The Holzwarth Historic Site has a nice, easy trail to hike, much easier than climbing Longs Peak. Round-trip, it’s just a little more than a mile, all on flat terrain. This is where, in 1917, John Holzwarth began a little trout fishing business that later expanded into a dude ranch. A number of original buildings remain, as well as an old miner’s cabin that dates to 1902.

However, the best reason to take this little walk is for the peaceful and sweeping view of the Kawuneeche Valley. Here, one of the streams that eventually becomes the Colorado River bubbles over stones and through a valley filled with wildflowers and wildlife. In all, there are 150 lakes and about 450 miles of streams in the park, including the headwaters of the Colorado River.

Where to See Wildlife

The best wildlife viewing, of course, takes place in the early morning hours or the evening hours just before sunset. It seems that the elk, nearly 1,000 of them, prefer to hang out more on the east side of the park. Their bugling during mating season in September has become one of the best reasons to visit; park personnel report weekends in September are crowded with visitors. In addition, there are about 400 head of bighorn sheep in the park, and one of the best places to see them is around Milner Pass and Sheep Lake.

Moose prefer the west side of the park, accessed through the community of Grand Lake. Just before you pass the sign welcoming you to the park, on the right-hand side of the road, a number of low bushes conceal a little stream dearly loved by moose.

One of the rangers we talked to called Grand Lake the “natural” side of the park; it’s certainly the quieter side. But no matter what side of the park you’re on, remember that you are in one of our nation’s natural cathedrals. When you approach wildlife, be quiet and respectful. To get your best wildlife viewing experience, use your park voice. Those around you want to hear the wildlife, not you.

Where to stay

Unlike Yellowstone, Yosemite, and some of other beloved national parks, there are no lodges within the confines of Rocky Mountain National Park. There are more than 600 established camping sites in the park, as well as the entire backcountry, but for a roof over your head and someone else to fix your meals, you’ll find an endless selection of hotels, motels, cabins, and guesthouses in Estes Park and Grand Lake. Seriously, there are thousands fitting all lifestyles, price ranges, families, and interests.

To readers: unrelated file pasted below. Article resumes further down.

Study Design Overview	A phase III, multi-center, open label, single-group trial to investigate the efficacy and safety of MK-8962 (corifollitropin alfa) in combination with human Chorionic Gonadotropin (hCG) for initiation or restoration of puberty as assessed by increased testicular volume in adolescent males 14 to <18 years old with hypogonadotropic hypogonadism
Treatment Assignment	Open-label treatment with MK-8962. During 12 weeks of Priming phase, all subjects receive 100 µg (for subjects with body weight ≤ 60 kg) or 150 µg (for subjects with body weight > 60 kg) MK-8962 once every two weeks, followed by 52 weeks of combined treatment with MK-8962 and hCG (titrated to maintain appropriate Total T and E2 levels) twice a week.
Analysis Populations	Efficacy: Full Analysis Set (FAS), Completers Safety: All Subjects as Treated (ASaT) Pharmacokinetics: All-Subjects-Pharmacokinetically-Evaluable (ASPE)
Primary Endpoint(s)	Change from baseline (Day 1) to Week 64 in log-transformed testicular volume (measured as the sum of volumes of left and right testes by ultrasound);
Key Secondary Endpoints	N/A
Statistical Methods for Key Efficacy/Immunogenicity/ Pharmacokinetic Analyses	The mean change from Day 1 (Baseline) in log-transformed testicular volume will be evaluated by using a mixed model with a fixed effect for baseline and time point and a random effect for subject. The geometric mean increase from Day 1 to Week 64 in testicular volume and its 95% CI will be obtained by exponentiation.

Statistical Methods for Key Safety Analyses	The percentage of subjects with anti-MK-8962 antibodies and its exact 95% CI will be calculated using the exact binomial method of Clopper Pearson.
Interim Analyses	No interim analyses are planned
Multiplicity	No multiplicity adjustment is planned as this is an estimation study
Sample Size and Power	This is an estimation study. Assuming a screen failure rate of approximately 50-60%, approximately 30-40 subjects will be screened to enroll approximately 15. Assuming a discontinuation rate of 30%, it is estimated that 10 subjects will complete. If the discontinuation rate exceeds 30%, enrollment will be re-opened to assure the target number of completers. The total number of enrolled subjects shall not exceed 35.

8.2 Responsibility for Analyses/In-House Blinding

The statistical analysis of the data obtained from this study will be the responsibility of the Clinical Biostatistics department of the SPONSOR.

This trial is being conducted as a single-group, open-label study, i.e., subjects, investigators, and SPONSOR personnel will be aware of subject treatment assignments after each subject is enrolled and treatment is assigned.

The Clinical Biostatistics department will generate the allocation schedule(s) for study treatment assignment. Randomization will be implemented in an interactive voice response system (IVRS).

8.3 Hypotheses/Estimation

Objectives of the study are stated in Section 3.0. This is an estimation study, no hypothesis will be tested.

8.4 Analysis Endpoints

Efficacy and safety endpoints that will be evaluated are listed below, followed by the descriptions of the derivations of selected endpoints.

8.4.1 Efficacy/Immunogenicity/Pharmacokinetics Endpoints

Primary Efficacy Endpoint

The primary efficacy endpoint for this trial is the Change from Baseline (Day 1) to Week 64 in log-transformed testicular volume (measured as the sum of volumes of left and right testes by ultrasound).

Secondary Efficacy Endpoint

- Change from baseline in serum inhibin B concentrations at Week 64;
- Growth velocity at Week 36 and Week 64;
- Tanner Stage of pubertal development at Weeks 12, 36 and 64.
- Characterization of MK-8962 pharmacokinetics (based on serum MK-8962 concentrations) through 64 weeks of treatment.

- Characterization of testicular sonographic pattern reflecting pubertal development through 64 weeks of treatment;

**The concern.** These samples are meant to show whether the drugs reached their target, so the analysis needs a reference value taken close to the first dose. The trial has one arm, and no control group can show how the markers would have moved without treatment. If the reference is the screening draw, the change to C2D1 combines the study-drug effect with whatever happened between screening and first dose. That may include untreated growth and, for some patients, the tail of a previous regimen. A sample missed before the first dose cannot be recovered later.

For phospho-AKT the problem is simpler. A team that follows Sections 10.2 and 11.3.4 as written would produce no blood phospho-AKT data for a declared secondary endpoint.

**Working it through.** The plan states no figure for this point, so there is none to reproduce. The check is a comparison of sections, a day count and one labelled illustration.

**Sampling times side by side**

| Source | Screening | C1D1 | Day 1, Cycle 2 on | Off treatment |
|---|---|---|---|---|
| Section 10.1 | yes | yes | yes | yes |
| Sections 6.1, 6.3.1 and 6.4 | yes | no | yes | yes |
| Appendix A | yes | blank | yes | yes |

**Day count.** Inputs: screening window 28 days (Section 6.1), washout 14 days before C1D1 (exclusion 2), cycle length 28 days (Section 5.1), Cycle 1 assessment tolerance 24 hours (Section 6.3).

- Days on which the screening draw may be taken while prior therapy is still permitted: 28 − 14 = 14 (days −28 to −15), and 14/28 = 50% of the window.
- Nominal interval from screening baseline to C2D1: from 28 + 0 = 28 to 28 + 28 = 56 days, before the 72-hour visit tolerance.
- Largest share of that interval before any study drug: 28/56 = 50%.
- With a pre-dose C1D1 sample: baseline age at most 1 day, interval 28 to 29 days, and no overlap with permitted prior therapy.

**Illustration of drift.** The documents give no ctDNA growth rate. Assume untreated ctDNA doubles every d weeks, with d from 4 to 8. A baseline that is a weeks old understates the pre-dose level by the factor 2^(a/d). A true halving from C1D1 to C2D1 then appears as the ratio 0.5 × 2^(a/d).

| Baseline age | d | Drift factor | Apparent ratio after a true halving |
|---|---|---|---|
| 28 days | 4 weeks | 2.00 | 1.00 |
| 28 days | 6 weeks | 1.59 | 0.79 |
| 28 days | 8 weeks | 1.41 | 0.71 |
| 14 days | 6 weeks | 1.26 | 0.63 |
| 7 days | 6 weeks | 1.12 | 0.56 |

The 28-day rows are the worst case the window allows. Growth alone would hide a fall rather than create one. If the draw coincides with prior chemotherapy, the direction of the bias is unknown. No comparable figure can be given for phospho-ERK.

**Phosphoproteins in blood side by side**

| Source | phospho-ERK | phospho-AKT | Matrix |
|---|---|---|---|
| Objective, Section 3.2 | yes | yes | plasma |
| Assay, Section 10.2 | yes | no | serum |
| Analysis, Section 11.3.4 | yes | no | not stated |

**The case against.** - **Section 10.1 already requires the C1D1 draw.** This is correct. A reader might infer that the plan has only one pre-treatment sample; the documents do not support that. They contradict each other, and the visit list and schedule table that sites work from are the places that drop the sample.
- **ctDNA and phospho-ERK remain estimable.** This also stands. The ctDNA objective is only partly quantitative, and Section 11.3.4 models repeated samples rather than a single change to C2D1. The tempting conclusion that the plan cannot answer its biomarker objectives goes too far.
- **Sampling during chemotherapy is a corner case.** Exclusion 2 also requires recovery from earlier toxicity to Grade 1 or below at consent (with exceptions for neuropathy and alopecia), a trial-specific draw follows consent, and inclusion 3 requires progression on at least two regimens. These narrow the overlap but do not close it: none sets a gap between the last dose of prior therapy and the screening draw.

Adjacent to the park’s west gate is the Grand Lake Lodge, a National Historic Landmark. Billed as “Colorado’s Front Porch,” the scenic view of the mountains and the wildlife here rivals anything else available in the park.

Built from timber cut when the Trail Ridge Road was built through the park between 1929 and 1932, the Grand Lake Lodge has 70 guest cabins located across the property. The lodge restaurant, known for its exquisite preparation of wild game and fresh Colorado trout, is a destination in itself. The gift shop, too, offers some lovely items made by area artists that reflect the best of Mother Nature.

You might also find a book or two highlighting the efforts of Mills and others who made this special place available for all of us to enjoy 100 years ago.

Diana Lambdin Meyer is a contributor from Parkville, Mo.

March/April 2015 Issue

BEFORE YOU GO

The centennial of Rocky Mountain National Park is a yearlong event with special activities planned in many of the surrounding communities. Literally hundreds of activities are planned throughout the coming year.

If you have visited the park before, share your favorite memories and photos on the site http://www.nps.gov/romo/
planyourvisit/100th-anniversary.htm
.

For more information, contact:

Rocky Mountain National Park,
(970) 586-1206 or www.nps.gov/romo

Visit Estes Park,
(800) 443-7837 or www.visitestespark.com

Grand County Tourism Board, (970) 531-7020, www.visitgrandcounty.com


To visit Rocky Mountain National Park, first stop by your nearest AAA service office for maps, reservations, TripTiks® and TourBook® guides.